As part of our Women, Money and Impact series, we recently hosted a lunch-and-learn with business psychologist Camille Preston, CEO of AIM Leadership. Our luncheon topic was bandwidth management – how to manage our time, energy, and attention to not only stay abreast of work but also to plan and think strategically. Failing to manage bandwidth impacts everything, especially the ability to effectively prepare, work at our best, and execute on significant projects. To keep one’s head above water and juggle multiple balls and demands, leaders must cultivate the ability to focus their time, energy, and attention on what matters most.
The following are excerpts from that lunch-and-learn conversation with Camille.
Kathleen McQuiggan: How do you guide clients to think about bandwidth management?
Camille Preston: Across leaders, industries, and geographies, the most common and consistent challenge is the inability to manage bandwidth effectively. Here is an analogy I use to help clients understand bandwidth. A lot of stuff can flow through a pipe, but it’s still a finite space. If it’s clogged and backed up, you’re in trouble. After all, if you don’t have bandwidth, you can’t take perspective and clarify priorities. Because you’re already working at or over your capacity, you also can’t deal with the unexpected. Of course, in business, there are always unexpected challenges. This is why I argue that bandwidth management is the most critical leadership skill in today’s always-on, wired world.
KM: Is everyone’s journey on bandwidth management the same? Are there different mindsets we can operate under?
CP: We are the same to the extent that most people feel that their bandwidth is constrained due to more things vying for our attention than we can attend to. We’re all ducks in water–perhaps, we appear calm on the surface, but most of us are paddling furiously below the surface. What separates different individuals are three things. First, there is self-awareness. Some people just feel exhausted or anxious but don’t know why. Second, some people have more strategies to handle and deal with these demands. Finally, some people have the discipline to consistently use these strategies.
The first step is to build awareness–ask yourself, what is your energy, attention, and focus level? Next, find new and compelling distinctions about what enables you to be at your best. Also, heighten your awareness about things that may be draining your energy, attention, and focus. The second step is agility. You have to hone the ability to adapt, respond, and adjust–to work differently. The third step to managing your bandwidth is about taking action. For example, this may mean putting up filters, so you’re being bombarded with less information daily.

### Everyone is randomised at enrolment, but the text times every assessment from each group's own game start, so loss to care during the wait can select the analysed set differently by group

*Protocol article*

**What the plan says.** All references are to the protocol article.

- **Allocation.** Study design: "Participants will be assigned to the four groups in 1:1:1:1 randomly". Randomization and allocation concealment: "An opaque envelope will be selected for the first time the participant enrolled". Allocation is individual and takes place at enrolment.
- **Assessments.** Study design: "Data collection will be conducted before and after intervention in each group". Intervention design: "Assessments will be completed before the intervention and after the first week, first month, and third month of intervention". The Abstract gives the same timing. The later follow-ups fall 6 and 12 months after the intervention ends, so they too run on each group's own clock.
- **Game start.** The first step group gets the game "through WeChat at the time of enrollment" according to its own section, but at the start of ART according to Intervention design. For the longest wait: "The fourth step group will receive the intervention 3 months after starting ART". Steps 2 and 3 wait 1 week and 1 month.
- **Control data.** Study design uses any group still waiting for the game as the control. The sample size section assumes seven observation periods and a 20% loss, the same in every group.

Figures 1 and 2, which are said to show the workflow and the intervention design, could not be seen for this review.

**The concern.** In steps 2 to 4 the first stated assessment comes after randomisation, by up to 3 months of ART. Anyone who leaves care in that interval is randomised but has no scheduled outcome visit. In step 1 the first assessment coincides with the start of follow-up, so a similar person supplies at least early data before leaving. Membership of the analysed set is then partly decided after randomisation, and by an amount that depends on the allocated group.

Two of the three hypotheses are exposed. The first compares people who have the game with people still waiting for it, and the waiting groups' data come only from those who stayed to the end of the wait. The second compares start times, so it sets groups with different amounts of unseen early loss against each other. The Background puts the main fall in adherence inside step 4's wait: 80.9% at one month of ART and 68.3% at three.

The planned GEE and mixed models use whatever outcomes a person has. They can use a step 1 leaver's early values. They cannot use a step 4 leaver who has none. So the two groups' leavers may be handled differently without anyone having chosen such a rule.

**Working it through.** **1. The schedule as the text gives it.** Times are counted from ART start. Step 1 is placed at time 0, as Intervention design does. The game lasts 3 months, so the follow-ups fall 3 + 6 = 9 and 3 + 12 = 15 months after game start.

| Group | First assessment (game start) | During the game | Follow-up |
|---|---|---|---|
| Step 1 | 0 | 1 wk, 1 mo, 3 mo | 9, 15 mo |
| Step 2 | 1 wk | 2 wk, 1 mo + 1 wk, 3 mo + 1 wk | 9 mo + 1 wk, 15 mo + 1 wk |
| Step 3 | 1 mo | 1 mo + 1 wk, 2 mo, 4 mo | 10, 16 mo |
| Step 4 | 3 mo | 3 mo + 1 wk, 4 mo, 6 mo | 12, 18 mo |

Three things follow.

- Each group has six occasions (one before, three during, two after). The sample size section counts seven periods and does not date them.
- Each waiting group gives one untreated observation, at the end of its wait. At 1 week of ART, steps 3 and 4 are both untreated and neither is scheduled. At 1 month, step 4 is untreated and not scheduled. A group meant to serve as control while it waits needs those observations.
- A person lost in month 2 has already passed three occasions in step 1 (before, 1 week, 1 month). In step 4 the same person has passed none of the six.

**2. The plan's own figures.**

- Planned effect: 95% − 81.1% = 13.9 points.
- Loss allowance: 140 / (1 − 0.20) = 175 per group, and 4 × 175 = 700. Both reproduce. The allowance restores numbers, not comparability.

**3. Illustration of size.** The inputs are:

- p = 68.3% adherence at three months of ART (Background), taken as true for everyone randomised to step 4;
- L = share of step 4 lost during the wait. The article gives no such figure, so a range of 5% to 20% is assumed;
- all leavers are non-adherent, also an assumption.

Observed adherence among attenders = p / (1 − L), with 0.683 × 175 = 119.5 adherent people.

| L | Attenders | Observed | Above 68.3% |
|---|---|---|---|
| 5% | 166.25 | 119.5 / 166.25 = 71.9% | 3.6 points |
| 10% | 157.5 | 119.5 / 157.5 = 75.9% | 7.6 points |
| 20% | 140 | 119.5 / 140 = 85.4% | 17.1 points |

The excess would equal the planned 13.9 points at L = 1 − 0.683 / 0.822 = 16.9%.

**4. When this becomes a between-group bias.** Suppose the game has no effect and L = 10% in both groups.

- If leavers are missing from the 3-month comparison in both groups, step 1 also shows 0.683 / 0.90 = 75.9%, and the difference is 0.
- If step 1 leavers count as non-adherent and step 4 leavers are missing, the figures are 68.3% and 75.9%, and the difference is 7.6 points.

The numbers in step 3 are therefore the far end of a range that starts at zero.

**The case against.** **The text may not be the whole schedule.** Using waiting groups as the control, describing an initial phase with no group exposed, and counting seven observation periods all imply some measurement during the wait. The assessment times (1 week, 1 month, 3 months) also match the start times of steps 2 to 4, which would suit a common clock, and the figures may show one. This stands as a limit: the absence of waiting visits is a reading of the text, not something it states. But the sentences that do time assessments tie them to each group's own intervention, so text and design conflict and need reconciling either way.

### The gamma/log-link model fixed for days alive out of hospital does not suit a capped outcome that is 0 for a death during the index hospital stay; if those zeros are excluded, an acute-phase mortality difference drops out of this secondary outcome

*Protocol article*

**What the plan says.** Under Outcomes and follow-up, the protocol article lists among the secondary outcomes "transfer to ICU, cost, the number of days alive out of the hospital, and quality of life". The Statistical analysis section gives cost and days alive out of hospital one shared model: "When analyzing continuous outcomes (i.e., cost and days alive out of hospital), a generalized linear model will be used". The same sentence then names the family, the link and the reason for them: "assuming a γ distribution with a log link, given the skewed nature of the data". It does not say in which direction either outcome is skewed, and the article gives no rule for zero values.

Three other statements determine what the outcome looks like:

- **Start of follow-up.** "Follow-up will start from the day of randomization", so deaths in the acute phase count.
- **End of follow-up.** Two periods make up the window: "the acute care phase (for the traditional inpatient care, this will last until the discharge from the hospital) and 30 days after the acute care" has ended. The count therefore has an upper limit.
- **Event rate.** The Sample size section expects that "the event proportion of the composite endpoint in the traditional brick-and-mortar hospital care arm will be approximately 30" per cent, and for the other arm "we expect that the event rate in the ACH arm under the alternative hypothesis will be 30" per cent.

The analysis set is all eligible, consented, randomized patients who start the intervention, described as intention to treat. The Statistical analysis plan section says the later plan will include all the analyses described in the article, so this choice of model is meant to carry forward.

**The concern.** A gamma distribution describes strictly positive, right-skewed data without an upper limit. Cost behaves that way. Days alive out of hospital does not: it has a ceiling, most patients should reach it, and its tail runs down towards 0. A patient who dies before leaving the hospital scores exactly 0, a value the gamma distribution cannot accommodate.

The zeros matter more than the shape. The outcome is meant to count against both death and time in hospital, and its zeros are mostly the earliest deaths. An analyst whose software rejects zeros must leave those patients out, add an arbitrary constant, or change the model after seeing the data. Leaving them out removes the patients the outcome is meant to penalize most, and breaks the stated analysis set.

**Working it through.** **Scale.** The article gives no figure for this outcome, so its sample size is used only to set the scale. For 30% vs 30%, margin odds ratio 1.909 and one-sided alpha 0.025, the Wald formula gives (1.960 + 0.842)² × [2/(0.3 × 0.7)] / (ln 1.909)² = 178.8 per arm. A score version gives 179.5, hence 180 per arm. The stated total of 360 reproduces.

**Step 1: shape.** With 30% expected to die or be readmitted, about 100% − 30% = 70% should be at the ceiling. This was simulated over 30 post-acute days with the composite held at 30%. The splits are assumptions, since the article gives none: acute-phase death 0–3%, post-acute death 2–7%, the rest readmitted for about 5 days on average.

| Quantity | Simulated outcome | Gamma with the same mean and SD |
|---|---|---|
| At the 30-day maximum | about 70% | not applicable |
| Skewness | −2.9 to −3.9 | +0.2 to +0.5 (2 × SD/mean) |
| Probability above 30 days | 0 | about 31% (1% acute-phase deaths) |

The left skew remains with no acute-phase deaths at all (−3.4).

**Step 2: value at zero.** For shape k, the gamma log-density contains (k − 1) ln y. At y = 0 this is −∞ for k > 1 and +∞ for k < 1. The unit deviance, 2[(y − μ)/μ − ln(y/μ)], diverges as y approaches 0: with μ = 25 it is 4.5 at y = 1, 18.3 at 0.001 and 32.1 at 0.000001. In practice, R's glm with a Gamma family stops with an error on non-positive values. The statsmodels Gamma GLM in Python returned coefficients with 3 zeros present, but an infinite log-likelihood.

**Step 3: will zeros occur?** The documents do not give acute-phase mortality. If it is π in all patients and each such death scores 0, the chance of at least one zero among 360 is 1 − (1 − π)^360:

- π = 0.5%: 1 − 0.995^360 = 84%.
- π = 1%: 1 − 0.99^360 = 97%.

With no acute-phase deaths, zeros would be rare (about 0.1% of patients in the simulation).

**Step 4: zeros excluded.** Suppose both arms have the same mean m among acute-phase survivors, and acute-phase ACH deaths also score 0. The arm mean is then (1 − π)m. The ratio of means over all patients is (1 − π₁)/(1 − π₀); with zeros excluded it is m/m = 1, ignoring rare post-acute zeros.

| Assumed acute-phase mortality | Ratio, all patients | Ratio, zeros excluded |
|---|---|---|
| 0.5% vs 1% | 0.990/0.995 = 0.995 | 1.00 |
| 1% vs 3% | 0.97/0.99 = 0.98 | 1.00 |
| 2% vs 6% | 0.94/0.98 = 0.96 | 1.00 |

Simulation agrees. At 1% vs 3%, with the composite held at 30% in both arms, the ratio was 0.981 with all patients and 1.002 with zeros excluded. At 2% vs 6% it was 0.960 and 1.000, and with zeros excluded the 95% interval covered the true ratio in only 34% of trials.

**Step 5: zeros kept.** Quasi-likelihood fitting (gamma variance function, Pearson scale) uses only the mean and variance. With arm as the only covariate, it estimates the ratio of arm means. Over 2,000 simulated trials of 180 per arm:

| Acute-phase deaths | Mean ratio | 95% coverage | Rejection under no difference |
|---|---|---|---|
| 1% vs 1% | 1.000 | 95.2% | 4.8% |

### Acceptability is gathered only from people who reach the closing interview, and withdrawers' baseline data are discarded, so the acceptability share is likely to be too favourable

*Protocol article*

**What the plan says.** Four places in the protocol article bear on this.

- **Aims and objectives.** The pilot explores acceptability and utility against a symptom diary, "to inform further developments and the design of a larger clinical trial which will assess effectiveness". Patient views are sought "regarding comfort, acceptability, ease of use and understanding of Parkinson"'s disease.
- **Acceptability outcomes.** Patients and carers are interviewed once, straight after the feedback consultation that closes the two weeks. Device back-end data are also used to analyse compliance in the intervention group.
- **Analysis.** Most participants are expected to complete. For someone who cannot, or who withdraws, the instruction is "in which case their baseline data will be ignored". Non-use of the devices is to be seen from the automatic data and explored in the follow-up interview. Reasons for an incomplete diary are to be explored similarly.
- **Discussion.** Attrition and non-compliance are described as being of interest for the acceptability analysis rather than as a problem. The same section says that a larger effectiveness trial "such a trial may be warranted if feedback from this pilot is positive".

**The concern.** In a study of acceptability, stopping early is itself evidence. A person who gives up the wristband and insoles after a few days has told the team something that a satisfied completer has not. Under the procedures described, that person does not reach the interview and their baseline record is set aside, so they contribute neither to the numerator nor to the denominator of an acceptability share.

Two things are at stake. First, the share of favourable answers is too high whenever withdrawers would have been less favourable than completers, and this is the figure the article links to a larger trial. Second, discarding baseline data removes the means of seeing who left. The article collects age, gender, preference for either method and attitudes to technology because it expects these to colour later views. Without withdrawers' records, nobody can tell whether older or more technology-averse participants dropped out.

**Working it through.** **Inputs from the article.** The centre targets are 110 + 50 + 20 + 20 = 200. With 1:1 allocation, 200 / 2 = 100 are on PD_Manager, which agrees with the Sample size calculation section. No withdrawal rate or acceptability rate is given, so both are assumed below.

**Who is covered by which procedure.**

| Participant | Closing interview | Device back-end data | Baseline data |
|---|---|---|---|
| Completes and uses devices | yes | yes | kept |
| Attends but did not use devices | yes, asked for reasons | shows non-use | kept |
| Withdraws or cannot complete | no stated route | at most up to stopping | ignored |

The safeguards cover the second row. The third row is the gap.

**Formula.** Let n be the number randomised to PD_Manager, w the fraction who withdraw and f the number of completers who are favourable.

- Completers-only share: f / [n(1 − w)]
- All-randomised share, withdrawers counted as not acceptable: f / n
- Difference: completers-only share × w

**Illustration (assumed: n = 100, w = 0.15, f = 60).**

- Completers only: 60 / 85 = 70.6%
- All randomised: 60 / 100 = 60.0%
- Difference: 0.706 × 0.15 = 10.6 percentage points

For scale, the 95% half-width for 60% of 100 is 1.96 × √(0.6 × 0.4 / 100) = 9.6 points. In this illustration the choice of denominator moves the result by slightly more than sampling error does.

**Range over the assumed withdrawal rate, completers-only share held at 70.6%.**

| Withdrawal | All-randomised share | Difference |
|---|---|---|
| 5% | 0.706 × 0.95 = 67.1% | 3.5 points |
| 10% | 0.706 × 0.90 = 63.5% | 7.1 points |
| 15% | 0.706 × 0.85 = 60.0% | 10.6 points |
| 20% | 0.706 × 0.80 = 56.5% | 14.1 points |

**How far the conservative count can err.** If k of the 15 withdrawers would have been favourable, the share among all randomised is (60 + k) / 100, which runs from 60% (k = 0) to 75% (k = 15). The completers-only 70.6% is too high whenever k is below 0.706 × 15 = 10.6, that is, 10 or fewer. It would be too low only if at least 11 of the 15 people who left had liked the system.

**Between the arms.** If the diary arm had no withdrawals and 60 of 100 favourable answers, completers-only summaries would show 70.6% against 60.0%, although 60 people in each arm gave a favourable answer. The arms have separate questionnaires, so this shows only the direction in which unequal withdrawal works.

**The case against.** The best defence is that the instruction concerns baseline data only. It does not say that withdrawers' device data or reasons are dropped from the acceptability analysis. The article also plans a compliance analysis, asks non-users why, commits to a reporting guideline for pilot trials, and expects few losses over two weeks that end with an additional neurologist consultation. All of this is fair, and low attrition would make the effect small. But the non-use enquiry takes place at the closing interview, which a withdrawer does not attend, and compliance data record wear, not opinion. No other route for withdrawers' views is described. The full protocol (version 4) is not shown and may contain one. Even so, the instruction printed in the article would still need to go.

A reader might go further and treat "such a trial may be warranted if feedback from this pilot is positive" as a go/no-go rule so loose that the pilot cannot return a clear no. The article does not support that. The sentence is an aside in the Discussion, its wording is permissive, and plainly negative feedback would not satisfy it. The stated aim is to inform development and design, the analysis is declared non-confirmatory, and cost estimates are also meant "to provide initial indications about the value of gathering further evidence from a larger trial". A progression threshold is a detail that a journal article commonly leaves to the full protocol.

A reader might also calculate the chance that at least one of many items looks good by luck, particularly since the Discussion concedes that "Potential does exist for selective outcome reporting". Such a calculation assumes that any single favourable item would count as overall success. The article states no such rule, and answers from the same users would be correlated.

KM: Why is bandwidth such a scarcity?
CP: Over the past decade, distractions in our lives have surged. Daily, we filter exponentially more data than we did in the past. A 2016 Pew Research Center study found that we’re not only working more weeks annually (from 43 weeks in 1980 to 46.8 weeks in 2015) but also longer hours (from 38.1 hours in 1980 to 38.7 in 2015).
Worse yet, we are now also expected to be always on and always connected, so knowing when we’re “at work” is also very difficult to measure. I often work at home and work with a small distributed team. It’s not unusual for us to exchange an email or text message on the weekend or at 8:30 pm. We could be making dinner or grocery shopping or attending an event at our kids’ school. Are we working when we have these exchanges? Absolutely, but this time is especially challenging to count and tends to get lost in stats about the length of the workday and week. What we do know is that this is leading many people to feel overwired and overtired. Our current overwired world has taxed our cognitive resources, and we need a solution. Proactively building bandwidth is a vital part of this solution.